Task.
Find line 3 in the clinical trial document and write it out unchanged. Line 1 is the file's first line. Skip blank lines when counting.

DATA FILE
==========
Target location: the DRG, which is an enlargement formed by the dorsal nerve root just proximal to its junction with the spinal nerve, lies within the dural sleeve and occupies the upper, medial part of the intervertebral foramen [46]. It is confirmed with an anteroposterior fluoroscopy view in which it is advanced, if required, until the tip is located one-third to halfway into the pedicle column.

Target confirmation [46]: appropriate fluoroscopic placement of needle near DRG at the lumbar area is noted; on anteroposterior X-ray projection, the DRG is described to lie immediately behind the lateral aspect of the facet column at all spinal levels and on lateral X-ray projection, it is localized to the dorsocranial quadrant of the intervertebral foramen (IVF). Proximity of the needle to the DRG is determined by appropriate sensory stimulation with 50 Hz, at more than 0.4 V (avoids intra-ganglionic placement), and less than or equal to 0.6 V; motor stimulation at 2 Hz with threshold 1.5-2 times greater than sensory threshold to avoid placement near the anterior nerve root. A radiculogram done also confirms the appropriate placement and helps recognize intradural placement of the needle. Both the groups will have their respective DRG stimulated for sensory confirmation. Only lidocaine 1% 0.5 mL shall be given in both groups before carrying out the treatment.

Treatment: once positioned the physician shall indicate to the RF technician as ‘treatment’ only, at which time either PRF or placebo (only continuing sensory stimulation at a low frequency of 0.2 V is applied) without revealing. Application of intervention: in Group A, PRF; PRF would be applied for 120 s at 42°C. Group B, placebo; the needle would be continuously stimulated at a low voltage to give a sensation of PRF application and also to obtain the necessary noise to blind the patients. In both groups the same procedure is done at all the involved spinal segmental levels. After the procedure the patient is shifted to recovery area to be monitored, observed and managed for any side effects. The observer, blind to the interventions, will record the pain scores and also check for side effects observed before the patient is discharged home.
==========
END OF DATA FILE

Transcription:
Treatment: once positioned the physician shall indicate to the RF technician as ‘treatment’ only, at which time either PRF or placebo (only continuing sensory stimulation at a low frequency of 0.2 V is applied) without revealing. Application of intervention: in Group A, PRF; PRF would be applied for 120 s at 42°C. Group B, placebo; the needle would be continuously stimulated at a low voltage to give a sensation of PRF application and also to obtain the necessary noise to blind the patients. In both groups the same procedure is done at all the involved spinal segmental levels. After the procedure the patient is shifted to recovery area to be monitored, observed and managed for any side effects. The observer, blind to the interventions, will record the pain scores and also check for side effects observed before the patient is discharged home.